Hello Joe

Something wonderful happens when we human beings share personal information with each other. Seeing someone's screen come down inspires us to drop our own.

Jim replied to your request for our "drug memoirs" with a very important reminder, through the example of his experiences, that the drug culture had, and of course still has, a decidedly dark side.

It could be said that drugs were the core reason for the "hippie movement" to have failed as a viable lifelong lifestyle alternative.

I'm considerably older than Jim. I am 49, and so it places my drug experiences in a different historical period than Jim's.

When talking about drugs, the years during which one took them greatly influenced the nature of one's participation.

I smoked grass from 1968 until the mid '70's. Smoking it with friends was an essential part of the social glue that kept us together. I rarely bought any--grass was something always there among friends to be shared.

The primary activity when stoned on grass was listening to music. During those years it seemed to me and my friends that being stoned was an essential mind-tweak, though many of us would try to find ways to have access to that kind of altered state through non-drug ways--such as meditation, and by studying whatever esoteric literature we could find---like Claude who wants to study "The Art of Astral Projection" in HAiR.

Grass smoking was really analogous to having beers with the gang. Lots of laughter, dancing, listening to and playing music. And eating brownies---can't forget those!

Taking LSD was a different story.

I took Acid for a period of maybe two and half years, taking a total of about 50 trips. Those were never the casual "let's get high" daily occurrences like smoking grass. For me and most of my friends, taking an Acid trip was something to be planned---the way you would pack your bags to fly to another planet.

Typical to the ritual of taking Acid was arranging for as comfortable an environment as possible, with plenty of favorite records pre-selected and ready to play. The right kind of incense had to be burning, interesting objects to look at were set in plain sight so they could be easily found and contemplated during the trip. A child's kaleidoscope was a favorite.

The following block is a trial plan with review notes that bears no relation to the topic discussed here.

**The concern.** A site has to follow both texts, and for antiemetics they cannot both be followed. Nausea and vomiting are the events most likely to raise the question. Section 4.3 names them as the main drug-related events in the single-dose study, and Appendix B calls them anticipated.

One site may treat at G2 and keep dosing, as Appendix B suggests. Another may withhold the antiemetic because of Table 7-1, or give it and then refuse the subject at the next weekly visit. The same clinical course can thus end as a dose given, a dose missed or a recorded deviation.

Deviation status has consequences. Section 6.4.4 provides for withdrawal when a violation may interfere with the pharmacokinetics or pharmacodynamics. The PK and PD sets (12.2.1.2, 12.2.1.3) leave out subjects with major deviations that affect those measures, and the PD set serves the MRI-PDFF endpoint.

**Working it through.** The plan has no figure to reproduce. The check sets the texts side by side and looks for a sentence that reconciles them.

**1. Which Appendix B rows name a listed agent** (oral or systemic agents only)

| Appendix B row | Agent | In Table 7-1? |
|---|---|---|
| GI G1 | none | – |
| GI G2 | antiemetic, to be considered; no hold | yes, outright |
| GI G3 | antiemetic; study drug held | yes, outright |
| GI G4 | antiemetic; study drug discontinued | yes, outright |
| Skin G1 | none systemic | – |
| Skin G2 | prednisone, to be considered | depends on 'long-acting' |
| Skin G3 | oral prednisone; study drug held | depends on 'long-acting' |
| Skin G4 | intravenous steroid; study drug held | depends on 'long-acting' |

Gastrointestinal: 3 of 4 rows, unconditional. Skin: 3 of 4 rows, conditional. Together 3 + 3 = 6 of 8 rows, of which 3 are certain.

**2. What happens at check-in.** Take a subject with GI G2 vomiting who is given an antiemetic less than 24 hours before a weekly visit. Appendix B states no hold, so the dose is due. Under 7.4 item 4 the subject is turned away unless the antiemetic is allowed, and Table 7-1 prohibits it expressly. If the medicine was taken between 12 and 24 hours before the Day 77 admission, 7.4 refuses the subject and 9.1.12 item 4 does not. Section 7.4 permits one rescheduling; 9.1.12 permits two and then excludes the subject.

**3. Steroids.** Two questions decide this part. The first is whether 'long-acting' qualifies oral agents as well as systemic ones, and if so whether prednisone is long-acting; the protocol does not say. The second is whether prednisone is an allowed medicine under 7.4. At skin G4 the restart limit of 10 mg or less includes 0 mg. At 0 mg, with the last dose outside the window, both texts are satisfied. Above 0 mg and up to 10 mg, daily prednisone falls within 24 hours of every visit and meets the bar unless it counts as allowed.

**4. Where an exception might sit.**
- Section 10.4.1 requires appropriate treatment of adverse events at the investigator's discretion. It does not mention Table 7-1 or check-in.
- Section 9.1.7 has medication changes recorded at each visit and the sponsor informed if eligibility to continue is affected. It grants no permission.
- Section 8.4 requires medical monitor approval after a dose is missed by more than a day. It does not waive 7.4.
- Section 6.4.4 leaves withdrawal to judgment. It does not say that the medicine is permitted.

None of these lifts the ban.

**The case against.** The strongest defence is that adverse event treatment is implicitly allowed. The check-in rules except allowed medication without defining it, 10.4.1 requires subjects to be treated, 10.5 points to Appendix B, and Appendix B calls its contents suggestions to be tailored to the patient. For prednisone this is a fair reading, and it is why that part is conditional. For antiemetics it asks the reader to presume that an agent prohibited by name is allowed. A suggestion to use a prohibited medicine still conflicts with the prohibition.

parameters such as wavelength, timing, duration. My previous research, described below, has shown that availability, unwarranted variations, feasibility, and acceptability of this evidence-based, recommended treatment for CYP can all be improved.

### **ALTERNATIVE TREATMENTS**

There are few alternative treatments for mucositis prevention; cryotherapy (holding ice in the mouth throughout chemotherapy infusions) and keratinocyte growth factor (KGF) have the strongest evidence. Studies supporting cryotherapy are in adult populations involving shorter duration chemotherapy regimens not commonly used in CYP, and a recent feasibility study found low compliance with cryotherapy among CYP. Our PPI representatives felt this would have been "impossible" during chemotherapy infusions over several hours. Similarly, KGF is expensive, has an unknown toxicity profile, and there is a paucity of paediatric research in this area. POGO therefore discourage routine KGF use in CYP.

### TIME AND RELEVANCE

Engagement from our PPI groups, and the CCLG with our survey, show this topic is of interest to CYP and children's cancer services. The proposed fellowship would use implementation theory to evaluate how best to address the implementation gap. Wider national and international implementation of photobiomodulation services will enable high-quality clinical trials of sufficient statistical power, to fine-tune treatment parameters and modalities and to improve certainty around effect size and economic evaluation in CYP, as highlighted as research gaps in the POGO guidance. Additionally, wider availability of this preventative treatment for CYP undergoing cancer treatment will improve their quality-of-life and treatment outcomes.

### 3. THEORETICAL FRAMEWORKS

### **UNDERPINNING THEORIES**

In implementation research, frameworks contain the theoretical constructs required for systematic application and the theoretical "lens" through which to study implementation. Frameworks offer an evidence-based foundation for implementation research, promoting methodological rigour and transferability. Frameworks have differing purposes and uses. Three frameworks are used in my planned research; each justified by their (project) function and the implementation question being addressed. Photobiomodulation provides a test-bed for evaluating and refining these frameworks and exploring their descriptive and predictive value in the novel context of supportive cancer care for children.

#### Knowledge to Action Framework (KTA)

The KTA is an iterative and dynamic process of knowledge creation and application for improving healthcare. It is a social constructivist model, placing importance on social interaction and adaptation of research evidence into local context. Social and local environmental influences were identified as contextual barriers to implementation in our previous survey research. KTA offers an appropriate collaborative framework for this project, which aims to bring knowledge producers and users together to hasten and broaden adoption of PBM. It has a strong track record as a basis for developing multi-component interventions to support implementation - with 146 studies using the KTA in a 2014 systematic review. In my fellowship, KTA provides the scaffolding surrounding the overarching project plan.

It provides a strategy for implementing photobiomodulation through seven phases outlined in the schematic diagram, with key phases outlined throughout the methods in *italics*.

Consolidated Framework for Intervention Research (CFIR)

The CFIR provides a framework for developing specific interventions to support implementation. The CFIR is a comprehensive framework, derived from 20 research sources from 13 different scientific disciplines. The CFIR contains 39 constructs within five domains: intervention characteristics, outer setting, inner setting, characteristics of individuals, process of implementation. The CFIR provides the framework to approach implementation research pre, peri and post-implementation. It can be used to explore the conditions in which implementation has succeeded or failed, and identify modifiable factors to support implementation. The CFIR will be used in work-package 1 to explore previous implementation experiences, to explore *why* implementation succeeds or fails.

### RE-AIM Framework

It was essential to have at least one friend there who wasn't on Acid, as a guide and "reality post" if the need came up---and the need DID come up.

The idea of taking acid to go downtown shopping, out eating, or to go to a party---wasn't done by me. It was always a purposeful meditative journey.

Some of the things that happened on trips I still vividly remember. Most of all, the oceanic experience of truly being aware how I am part of the Universe has never left me.

I had a break through in my understanding of music while on LSD. I remember I was listening to The Rolling Stones' "Their Satanic Majesty's Request." Suddenly I saw that the sounds created by instruments added up to uniquely colored shapes in space which move, rush towards each other, dance together in an ever shifting pattern. Music is energy which is harnessed and displayed aurally to us but also has shape and size. Never again was the note of an instrument just the sound of "a guitar" or "a piano." The instruments are far less important than the unique way they sound a particular note.

I believe it was due to drug experiences that so many people resonated to the timbres of synthesizers when they started being used. Those electronic sounds were closer to "the music of the spheres" we were hearing and seeing while high on LSD.

I also distinctly recall my last LSD trip.

I truly forgot what my name was. I saw the mystical "white light" of the Universe. I knew I was God and roared with laughter over the plaything I had created---the Earth.

Parallel to this experience is how other people were reacting to me. I was at the home of a friend, and his girlfriend, who wasn't stoned in any way, became terrified by my psychotic ravings and locked herself in her bedroom. When I started pounding on her door screaming that we had to have sex, my friend had to pick me up and haul me to his van to get me out of the house. I was naked and yelling about how Argentina would be a good place to go to and that we should just "be" there at that instant. Having a "body" was a concept I had left far behind. Back at my house, my friend stayed with me as the trip became ugly.

He and I were the only two parts of God left in the Universe. As the trip wore on, I "knew" that I had accidentally destroyed the world in my careless playing with it. I saw the earth, and then the Solar System, and then the Universe shut down like an infinite Chinese box, collapsing into an ever smaller container.

I saw my friend turn into a thousand year old man and then crumble to dust. I "realized" I had destroyed him accidentally also. The Beatles' pictures from The White Album which hung on my wall were the last human images I saw before crashing into sleep. I remember looking at the picture of George Harrison and bitterly weeping over how he and I had together been Jesus Christ and that we'd died without people comprehending why.

When I woke up the next afternoon, I was astonished to see the earth again. There was a sun in the sky and people were moving about as if nothing had happened! I hadn't accidentally destroyed the Universe after all!